As Bob Stanley writes in his liner notes to the new collection Songs for a London Winter, “Christmas has always been a special time in Saint Etienne’s world. We’ve release singles, EPs, covered Cliff Richard songs, played at the Palladium, thrown a few parties and sunk a few whisky macs. We love it. But this is the first time we’ve had the opportunity to put together a Christmas compilation of other people’s songs.” Songs for a London Winter, on Stanley’s Croydon Municipal imprint of Cherry Red, features 24 recordings drawn from the 1950s and early 1960s. Every track is of British origin. “An American Christmas feels warm, with a golden brandy glow,” Stanley explains. “What do we have? Scrooge. Well, that’s a little harsh, but there’s certainly something more make-do-and-mend about a London Christmas.” On Songs for a London Winter, you’ll find jazz, rock and roll, instrumental pop, and novelty songs, and most excitingly, very few of these songs constitute typical fare for holiday compilations.
There are plenty of mood-setting instrumentals here, particularly from pianists. The “singalong piano” of Zack Laurence propels a jaunty (and punningly-titled) “Snowman’s Land,” while Joe “Mr. Piano” Henderson offers his own “Swingin’ Sleigh Ride.” Not to be outdone, Tony Osborne, His Piano and Orchestra bask in some “Winter Starlight” and Russ Conway drives a shimmering “Snow Coach.”
The “Heavenly Trumpet” of Kenny Baker conjures up “Winter Ice.” Bandleader Johnny Keating’s “We Three Kings” is a raucously uptempo instrumental take on the traditional song. Saxophonist Johnny Dankworth is heard on the smoky yet seasonal “Winter Wail,” while his wife Cleo Laine is also represented with her jazz-flavored vocal on the Shakespeare adaptation, “Blow Blou Thou Winter Wind.” The familiar lead guitar of Vic Flick enlivens “Get Lost Jack Frost,” a “When the Saints Go Marching In”-inspired melody from soon-to-be-film legend John Barry and his Seven. The Ted Heath orchestra’s “Swinging Shepherd Blues” – first recorded in the U.S. by its composer Moe Koffman on flute – recasts the tune for soprano sax and clarinet to fine effect.
The vocal tracks, encompassing both straightforward pop tunes and novelty records, are equally enjoyable. Brother and sister duo Derek and Elaine (Thompson)’s sweet “It’s Christmas” and Lyn Cornell’s “Xmas Stocking” both bask in the nostalgic glow of a simpler time; The Beverley Sisters attain an ethereal sound on “Little Donkey.” Rock-and-rollers got into the holiday spirit, too. Adam Faith has the novelty-esque “Lonely Pup” (complete with children’s choir) while Billy Fury channels Elvis crossed with Gene Pitney on the melodramatic “My Christmas Prayer.” Composer-lyricist and Rolling Stones pal Lionel Bart went from rock and roll to Broadway with musicals including the international smash hit Oliver!; Songs from a London Winter features his charming and bouncy “Give Us a Kiss for Christmas.” Broadcaster, songwriter and musician Wally Whyton’s “Christmas Land” is another slice of low-key, enjoyable period pop.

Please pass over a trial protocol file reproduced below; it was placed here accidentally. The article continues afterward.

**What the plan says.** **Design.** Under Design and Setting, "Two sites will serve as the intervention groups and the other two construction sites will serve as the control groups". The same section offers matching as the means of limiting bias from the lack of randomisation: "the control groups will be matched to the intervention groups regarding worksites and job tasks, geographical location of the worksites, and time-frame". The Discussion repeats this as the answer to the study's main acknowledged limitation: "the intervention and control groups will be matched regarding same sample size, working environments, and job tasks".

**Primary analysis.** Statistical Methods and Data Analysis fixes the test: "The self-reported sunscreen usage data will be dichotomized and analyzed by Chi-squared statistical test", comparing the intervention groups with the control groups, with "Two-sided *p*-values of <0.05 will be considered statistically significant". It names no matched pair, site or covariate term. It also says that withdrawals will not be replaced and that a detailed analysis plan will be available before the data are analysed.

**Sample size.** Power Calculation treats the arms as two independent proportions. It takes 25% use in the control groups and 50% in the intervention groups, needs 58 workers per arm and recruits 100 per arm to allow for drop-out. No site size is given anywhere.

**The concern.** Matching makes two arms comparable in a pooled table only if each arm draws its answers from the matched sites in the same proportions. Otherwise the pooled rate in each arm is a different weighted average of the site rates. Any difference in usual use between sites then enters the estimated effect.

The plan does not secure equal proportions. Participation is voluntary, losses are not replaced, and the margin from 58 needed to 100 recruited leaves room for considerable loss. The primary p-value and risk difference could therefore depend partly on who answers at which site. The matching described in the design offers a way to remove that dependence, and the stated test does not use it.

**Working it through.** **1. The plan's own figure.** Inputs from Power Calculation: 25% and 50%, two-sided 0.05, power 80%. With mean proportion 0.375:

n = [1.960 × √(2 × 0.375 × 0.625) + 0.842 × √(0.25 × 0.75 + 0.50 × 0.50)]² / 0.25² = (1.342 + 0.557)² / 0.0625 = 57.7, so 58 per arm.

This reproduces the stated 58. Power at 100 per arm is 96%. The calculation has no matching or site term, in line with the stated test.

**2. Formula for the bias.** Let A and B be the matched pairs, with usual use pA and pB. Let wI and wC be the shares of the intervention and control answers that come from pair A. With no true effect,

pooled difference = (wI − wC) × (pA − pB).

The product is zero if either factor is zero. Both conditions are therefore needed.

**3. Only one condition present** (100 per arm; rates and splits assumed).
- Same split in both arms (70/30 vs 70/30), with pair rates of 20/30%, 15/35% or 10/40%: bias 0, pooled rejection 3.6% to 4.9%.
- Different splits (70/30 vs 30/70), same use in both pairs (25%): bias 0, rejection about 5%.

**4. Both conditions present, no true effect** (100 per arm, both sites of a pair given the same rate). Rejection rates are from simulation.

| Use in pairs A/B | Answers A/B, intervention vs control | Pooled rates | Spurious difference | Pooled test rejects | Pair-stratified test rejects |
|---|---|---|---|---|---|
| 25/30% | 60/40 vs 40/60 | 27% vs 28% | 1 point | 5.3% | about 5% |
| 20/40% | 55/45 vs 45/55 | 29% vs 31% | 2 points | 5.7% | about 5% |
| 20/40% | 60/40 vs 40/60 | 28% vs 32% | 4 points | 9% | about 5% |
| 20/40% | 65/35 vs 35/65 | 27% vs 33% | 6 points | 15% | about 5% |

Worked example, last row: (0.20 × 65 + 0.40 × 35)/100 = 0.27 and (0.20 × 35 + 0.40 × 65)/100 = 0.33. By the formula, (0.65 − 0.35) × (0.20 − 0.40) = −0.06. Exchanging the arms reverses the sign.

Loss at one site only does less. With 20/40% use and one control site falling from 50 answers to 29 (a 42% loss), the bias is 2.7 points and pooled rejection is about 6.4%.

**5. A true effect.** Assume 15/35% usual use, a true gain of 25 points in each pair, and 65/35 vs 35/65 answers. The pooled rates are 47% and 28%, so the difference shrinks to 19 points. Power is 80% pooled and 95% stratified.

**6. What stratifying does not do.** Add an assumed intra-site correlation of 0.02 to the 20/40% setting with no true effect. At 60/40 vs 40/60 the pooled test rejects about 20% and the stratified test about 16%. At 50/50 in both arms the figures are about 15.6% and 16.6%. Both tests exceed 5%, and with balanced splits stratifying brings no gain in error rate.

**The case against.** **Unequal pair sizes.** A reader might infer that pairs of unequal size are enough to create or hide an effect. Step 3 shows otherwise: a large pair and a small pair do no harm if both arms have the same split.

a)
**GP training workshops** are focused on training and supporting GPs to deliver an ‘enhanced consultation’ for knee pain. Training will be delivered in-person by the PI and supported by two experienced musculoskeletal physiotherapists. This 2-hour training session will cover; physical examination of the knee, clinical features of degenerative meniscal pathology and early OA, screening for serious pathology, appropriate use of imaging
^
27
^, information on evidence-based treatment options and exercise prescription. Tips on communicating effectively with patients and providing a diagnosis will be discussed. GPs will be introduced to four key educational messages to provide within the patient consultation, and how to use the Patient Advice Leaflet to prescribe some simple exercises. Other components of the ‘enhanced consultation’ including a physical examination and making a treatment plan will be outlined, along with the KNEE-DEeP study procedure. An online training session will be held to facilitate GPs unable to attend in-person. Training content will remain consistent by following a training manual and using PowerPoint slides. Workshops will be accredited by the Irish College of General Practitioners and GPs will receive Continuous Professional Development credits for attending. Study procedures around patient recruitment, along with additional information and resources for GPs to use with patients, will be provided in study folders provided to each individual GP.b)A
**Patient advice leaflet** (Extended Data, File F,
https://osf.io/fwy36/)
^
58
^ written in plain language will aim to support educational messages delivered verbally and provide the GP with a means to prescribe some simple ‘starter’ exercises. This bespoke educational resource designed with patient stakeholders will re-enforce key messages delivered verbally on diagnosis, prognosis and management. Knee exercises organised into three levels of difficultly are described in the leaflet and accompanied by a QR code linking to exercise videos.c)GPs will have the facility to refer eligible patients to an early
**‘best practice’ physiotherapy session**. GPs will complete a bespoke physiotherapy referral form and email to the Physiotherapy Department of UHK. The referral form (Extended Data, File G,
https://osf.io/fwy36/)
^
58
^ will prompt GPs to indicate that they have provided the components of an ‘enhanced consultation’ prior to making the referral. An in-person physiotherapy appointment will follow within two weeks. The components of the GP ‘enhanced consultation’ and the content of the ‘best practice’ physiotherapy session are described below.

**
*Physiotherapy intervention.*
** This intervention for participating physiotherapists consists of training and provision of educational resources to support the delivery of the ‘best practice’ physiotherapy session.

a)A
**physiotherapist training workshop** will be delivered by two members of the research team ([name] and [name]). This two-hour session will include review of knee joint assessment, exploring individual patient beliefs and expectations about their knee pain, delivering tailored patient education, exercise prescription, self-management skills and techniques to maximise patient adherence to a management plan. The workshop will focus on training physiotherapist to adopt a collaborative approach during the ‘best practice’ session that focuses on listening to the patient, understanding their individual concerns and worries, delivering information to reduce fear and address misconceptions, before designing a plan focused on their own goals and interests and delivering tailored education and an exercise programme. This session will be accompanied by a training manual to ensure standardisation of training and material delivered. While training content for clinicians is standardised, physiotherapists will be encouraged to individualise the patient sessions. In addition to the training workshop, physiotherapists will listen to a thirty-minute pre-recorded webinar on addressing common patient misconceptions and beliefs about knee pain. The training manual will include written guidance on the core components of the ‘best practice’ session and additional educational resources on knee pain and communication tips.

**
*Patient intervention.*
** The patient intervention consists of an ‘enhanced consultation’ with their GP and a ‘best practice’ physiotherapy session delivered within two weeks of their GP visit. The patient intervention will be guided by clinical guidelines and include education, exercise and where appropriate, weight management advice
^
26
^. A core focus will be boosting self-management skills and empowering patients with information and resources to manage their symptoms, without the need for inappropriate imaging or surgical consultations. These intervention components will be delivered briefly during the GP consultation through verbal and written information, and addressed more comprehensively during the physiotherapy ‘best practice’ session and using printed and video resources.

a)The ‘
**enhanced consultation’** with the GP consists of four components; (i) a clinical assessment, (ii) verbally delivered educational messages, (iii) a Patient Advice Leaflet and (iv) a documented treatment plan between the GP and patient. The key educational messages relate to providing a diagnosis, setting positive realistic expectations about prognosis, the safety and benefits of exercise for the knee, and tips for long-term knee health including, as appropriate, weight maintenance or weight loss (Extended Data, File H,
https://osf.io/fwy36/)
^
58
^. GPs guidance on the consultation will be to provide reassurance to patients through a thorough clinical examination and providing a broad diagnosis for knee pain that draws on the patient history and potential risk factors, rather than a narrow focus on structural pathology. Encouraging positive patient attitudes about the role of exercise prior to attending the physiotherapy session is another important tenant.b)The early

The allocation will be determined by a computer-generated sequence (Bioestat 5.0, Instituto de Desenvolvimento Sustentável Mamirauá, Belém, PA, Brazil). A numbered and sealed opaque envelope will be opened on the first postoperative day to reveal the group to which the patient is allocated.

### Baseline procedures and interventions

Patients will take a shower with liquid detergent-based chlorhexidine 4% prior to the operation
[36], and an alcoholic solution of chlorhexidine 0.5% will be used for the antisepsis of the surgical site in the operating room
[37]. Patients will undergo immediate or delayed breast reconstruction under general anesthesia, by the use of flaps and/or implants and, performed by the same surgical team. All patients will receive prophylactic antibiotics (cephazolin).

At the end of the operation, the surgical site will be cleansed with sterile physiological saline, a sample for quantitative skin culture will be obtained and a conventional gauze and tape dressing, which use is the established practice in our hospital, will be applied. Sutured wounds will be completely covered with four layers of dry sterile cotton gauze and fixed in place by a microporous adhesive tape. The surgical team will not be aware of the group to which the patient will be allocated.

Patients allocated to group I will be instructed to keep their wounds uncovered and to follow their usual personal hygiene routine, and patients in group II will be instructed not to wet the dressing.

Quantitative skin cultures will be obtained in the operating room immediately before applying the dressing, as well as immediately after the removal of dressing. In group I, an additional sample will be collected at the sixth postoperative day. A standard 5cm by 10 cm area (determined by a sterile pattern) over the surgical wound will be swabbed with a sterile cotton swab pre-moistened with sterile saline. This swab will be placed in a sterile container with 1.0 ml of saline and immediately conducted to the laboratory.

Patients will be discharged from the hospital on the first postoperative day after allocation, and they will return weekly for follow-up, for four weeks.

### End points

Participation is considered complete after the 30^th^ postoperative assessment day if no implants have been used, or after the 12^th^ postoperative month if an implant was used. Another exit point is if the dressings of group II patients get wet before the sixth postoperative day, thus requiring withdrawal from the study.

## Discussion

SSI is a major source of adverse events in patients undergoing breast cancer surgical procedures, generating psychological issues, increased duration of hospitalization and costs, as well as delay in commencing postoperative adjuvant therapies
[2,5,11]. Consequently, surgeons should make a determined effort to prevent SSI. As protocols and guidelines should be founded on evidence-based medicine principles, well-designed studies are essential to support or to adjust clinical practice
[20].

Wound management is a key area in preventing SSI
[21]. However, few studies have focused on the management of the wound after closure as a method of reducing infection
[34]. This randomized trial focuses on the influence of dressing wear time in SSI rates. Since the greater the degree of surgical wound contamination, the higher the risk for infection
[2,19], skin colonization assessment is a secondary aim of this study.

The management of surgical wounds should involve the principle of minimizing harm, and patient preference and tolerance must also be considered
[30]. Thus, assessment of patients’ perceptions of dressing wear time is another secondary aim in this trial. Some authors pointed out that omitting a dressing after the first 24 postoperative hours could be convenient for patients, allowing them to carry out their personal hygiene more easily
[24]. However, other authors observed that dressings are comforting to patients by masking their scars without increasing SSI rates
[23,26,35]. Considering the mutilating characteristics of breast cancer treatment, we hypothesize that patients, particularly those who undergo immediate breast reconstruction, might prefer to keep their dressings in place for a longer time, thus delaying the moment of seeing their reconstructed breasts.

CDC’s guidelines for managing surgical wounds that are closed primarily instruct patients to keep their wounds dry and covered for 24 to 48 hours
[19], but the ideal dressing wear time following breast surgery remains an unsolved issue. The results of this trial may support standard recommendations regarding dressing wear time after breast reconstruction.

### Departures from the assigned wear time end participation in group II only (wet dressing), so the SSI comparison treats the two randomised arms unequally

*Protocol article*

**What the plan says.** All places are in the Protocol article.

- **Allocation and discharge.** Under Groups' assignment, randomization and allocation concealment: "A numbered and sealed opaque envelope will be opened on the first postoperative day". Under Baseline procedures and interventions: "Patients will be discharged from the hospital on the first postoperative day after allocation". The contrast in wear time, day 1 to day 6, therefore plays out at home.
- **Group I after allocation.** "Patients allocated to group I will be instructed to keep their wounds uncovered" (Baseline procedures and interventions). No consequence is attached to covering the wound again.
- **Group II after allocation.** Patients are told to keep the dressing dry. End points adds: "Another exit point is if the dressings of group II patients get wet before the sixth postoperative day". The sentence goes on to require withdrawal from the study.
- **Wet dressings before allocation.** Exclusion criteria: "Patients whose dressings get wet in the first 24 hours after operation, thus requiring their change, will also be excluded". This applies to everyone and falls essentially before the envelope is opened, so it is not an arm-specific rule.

There’s more after the jump, including the complete track listing with discography, and order links!
A few familiar tunes pepper Songs for a London Winter, most in lesser-known renditions: The King Brothers’ tight-harmony treatment of “Winter Wonderland” (B-side of their recording of “Wake Up Little Susie,” of all things!), The Embassy Singers’ dreamy “I Saw Mummy Kissing Santa Claus,” Dickie Valentine’s “Christmas Island” and Alma Cogan’s take on the future Bob Dylan favorite “Must Be Santa” among them. (Cogan recorded “Santa” in 1960, the same year as Mitch Miller’s first American recording and another U.K. cover from the young Tommy Steele.)
For a happily alternative look at Christmas music of the past, Songs for a London Winter (released pursuant to current U.K. public domain laws) is a pleasure from start to finish. The color booklet features not only Bob Stanley’s entertaining notes but images of a number of the 45s presented in the collection; we’ve filled in the discographical annotation below which is missing in the actual booklet. These 24 tracks not only should make spirits bright, but should certainly prove that a London Christmas has much more to offer than just Scrooge!
- Christmas Time in London Town – Nina and Frederik (Columbia DB 4735, 1961)
- Snowman’s Land – Zack Laurence (Parlophone R 4843, 1961)
- Winter Wonderland – King Brothers (Parlophone R 4367, 1957)
- It’s Christmas – Elaine and Derek (Parlophone R 4845, 1961)
- Winter Wail – Johnny Dankworth (Columbia DB 4751, 1961)
- Blow Blow Thou Winter Wind – Cleo Laine (Columbia EP SEG 7938, 1959)
- We Three Kings – Johnny Keating and His Z Men (Piccadilly 7N 45071, 1962)
- Swingin’ Sleigh Ride – Joe “Mr. Piano’ Henderson (Pye 7N 15309, 1959)
- Christmas Calypso – Tricia Marks (Parlophone R 4847, 1961)
- Christmas Island – Dickie Valentine (Decca F 10798, 1956)
- Lonely Pup – Adam Faith (Parlophone R 4708, 1960)
- Winter Starlight – Tony Osborne (HMV POP 671, 1959)
- Must Be Santa – Alma Cogan (HMV POP 815, 1960)
- Get Lost, Jack Frost – The John Barry Seven (Columbia DB 4554, 1960)
- Sounds Like Winter – The Echoes (Fontana 267254, 1962)
- Xmas Stocking – Lyn Cornell (Decca F 11301, 1960)
- My Christmas Prayer – Billy Fury (Decca F 11189, 1959)
- Blue Ice – Kenny Baker (Palette PG 9012, 1961)
- Little Donkey – Beverley Sisters (Decca F 11172, 1959)
- Snow Coach – Russ Conway (Columbia DB 4368, 1959)
- I Saw Mummy Kissing Santa Claus – Embassy Singers (Embassy EP 1098, 1963)
- Swinging Shepherd Blues – Ted Heath (Decca F 11000, 1958)
- Give Us a Kiss for Christmas – Lionel Bart (Decca F 11405, 1961)
- Christmas Land – Wally Whyton (Piccadilly 7N 35089, 1962)